• Wednesday, July 24, 2024
businessday logo

BusinessDay

‘Smart regulation is missing piece in unlocking Nigeria’s gas economy puzzle’

gas

Unlocking Nigeria’s gas potential of over 202 trillion cubic feet (Tcf) of proven natural gas reserves or moving from being an oil economy to a gas economy will require the right regulations, collaboration between the Federal Government and the private sector.

This cooperation will drive the ability to innovate, grow capacity for the domestic gas market and increase willingness to make long-term commitments by investors.

This is according to experts at Thursday’s BusinessDay Oil & Gas Roundtable at Four Points by Sheraton, Lagos.
The total value of Nigeria’s proven gas reserves is over $460 billion, more than the country’s gross domestic product (GDP) as of today. Yet, in a world where gas is emerging as the fuel of the future, Nigeria lags due to its inability to articulate a clear vision for energy security around gas.

At the event, the experts said the inability to review obsolete regulations and update outmoded laws had kept the oil and gas sector on its knees with foreign investment looking the directions of other countries, apart from Nigeria.

In order for a gas economy to work, Audrey Joe-Ezigbo, president, Nigeria Gas Association (NGA), said Nigeria must create an environment where industries and foreign investment can thrive because gas commercialisation was one of the primary ways of driving industrialisation, and also a faster solution to its poverty problems.

“We need clearly focused regulations that will create gas-based industries, which will absorb teeming employable youth and create a multiplier effect that will affect the SME corridors which will change the things we do in this country,” Joe-Ezigbo told the audience.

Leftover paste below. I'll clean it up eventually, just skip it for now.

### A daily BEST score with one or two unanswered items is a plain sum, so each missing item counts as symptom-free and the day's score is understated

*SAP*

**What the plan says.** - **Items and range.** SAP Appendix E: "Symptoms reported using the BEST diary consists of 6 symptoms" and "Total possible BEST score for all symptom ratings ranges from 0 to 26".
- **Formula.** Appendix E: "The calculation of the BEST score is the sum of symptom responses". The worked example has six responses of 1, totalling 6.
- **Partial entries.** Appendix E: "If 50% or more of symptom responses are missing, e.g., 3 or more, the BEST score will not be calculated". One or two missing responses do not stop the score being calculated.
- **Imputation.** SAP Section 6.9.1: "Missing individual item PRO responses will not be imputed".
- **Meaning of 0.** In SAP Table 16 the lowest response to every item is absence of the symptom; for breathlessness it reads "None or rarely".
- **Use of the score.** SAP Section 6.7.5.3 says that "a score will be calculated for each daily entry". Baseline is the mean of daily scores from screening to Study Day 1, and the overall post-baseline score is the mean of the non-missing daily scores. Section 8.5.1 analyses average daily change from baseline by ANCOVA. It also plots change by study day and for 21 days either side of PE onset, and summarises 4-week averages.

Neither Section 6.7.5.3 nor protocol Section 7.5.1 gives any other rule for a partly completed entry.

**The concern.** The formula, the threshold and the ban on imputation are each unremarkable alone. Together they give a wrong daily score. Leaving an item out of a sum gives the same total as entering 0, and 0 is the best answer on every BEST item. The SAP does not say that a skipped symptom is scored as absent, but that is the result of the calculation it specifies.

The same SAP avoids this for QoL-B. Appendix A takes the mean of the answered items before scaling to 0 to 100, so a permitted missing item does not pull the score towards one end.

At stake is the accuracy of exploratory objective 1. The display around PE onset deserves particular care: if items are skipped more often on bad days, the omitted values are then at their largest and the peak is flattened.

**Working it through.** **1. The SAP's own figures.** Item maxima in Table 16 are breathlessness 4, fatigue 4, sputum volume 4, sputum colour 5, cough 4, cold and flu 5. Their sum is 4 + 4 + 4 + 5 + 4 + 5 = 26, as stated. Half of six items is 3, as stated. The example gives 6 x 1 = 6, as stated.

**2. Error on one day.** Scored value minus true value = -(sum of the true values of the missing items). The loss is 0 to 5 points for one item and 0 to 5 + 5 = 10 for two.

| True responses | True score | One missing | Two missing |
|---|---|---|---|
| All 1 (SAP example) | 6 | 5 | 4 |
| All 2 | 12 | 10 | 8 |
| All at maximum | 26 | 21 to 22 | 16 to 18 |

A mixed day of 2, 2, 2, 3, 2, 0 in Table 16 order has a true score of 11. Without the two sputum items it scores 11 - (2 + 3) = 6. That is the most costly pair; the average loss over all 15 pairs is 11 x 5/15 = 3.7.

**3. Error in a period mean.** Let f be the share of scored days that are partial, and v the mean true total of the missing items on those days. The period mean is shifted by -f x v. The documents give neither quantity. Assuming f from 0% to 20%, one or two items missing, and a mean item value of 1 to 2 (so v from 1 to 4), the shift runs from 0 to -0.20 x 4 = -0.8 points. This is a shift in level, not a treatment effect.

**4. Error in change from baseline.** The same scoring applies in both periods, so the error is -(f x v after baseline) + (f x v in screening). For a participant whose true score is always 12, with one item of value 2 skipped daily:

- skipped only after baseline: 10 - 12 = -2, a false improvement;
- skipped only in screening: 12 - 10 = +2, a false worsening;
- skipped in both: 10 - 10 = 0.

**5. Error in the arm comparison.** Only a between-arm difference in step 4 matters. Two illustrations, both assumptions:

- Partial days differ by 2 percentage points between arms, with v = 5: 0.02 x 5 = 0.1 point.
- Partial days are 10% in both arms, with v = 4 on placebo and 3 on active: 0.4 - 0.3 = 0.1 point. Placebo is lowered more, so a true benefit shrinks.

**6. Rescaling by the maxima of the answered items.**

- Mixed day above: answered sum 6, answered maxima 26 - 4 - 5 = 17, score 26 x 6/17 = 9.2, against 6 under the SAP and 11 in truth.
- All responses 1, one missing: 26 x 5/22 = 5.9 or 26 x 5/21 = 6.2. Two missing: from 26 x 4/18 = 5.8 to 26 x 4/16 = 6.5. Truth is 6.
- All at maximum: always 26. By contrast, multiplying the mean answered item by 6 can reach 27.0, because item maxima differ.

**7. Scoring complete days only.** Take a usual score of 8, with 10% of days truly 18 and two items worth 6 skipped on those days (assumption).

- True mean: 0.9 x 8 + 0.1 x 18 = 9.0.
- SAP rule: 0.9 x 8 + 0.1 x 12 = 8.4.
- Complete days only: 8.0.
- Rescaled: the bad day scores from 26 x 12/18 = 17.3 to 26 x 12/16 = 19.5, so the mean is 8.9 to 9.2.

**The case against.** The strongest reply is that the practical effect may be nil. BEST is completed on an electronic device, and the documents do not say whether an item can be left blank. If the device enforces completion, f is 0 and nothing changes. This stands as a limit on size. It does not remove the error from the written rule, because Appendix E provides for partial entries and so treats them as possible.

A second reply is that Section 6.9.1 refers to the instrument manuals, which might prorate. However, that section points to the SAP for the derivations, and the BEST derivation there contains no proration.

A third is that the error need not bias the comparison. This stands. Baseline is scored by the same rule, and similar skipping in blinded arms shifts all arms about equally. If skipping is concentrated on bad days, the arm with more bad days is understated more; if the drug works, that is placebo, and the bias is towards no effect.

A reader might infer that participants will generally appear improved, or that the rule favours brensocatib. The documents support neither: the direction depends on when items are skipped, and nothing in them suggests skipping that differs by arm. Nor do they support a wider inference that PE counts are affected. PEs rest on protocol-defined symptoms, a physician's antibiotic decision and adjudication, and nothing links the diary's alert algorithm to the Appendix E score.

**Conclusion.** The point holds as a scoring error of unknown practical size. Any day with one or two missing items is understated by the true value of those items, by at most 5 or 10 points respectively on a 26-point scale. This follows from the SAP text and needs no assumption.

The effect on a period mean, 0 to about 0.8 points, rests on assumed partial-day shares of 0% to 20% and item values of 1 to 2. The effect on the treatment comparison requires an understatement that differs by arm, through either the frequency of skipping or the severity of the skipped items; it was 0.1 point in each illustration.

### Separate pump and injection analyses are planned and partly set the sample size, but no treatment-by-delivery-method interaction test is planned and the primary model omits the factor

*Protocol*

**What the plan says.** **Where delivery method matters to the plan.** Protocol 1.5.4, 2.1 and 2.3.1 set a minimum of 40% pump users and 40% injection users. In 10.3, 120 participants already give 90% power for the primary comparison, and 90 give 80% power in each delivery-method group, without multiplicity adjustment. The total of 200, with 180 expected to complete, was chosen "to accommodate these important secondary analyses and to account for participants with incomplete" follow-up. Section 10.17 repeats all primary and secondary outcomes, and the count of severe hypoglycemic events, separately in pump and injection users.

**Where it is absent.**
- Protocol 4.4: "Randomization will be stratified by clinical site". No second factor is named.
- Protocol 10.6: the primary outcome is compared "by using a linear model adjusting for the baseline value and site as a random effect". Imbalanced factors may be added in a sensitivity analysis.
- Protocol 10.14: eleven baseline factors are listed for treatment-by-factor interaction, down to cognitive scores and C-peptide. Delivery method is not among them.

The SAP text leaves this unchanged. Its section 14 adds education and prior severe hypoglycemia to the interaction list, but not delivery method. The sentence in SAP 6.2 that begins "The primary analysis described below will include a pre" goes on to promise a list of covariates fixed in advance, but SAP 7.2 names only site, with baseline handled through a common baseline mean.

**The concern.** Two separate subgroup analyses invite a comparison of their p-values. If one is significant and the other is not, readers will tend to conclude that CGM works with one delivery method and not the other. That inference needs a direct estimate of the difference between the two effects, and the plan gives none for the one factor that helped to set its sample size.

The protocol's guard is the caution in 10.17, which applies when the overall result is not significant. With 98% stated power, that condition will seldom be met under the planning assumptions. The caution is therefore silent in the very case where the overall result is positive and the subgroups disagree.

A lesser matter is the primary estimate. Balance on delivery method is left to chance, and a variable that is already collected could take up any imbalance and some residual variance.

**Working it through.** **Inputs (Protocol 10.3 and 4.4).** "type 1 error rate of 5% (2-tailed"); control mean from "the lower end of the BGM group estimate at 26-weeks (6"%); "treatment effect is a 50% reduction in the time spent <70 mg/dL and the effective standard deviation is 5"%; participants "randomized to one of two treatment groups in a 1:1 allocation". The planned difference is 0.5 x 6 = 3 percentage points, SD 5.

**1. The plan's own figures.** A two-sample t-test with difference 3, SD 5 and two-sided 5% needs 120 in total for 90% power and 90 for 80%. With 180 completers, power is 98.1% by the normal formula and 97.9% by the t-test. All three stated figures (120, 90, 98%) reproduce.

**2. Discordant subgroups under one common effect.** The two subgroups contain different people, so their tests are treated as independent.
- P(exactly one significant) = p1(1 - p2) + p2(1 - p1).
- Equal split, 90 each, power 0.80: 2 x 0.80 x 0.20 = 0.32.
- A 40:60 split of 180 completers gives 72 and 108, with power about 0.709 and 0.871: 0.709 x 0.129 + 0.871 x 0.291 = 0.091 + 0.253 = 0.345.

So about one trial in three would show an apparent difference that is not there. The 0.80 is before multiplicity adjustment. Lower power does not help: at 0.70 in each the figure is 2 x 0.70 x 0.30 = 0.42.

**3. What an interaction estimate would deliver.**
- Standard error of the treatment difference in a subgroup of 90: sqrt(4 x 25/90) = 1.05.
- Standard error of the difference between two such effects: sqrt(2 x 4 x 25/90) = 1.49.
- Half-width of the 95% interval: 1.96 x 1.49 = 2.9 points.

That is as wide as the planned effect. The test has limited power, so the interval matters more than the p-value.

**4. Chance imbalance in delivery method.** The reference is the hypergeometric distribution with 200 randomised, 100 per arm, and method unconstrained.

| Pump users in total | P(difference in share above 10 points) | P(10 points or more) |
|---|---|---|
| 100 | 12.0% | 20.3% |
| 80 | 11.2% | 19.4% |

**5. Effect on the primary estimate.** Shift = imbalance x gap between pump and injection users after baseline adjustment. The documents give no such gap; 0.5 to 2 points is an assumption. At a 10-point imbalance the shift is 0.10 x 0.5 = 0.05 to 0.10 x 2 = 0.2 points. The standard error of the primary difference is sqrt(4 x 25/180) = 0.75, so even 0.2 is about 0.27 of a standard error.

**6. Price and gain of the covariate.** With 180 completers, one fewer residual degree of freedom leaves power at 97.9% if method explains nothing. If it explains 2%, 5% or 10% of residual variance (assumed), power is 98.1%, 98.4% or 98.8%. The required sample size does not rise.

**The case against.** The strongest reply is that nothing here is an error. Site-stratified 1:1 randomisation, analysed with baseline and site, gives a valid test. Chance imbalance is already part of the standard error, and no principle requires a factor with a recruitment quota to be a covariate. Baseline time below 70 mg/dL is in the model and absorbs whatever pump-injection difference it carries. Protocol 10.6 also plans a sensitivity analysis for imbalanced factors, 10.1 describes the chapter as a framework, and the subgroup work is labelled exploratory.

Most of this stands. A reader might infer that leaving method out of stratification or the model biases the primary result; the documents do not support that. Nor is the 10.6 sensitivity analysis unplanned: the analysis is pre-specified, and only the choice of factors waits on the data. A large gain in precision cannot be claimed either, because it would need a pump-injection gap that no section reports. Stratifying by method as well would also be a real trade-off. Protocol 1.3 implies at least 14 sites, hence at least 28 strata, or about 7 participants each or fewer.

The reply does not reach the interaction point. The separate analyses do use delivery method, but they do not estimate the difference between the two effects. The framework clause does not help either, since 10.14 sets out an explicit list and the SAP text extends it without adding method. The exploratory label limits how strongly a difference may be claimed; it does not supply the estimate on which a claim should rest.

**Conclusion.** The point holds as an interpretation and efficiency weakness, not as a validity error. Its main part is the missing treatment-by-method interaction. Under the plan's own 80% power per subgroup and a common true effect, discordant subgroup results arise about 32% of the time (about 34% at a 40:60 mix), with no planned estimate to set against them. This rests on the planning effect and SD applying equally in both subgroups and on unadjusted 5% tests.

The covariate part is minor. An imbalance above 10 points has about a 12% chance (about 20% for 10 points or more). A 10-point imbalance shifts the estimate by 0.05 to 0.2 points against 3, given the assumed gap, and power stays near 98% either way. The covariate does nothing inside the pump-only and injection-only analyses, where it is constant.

According to Joe-Ezigbo, Nigeria cannot be regulating pricing and be expecting investment dollars to come into the country, as “we can’t have a welfarist agenda and yet be expecting capitalist money in the economy.

“Certainty of investment is another major concern, Nigeria has adopted an oil philosophy and is failing understand how to run a gas economy,” Joe-Ezigbo noted. “Nigeria is still focusing on associated gas, when are we going to start focusing on Non-Associated Gas (NAG).”

Odein Ajumogobia, former minister of petroleum resources and current chairman of Nigeria Natural Resource Charter (NNRC), said, “Nigeria needs to learn lessons from smaller countries like Trinidad and Tobago, which is a small island country but is the sixth largest producers of LNG.”

While Nigeria seems to be dilly-dallying, Trinidad and Tobago is a good example of a country that has accomplished much with its gas resources. With a small population of 1.4 million and only 11Tcf of proven gas reserves, the country has developed a globally competitive petrochemicals industry.

Today, Trinidad and Tobago is the world’s largest exporter of ammonia and second-largest exporter of methanol leading to this industry contributing significantly to the country’s GDP.

“Time is running out on Nigeria, other countries are competing for investment,” Ajumogobia said.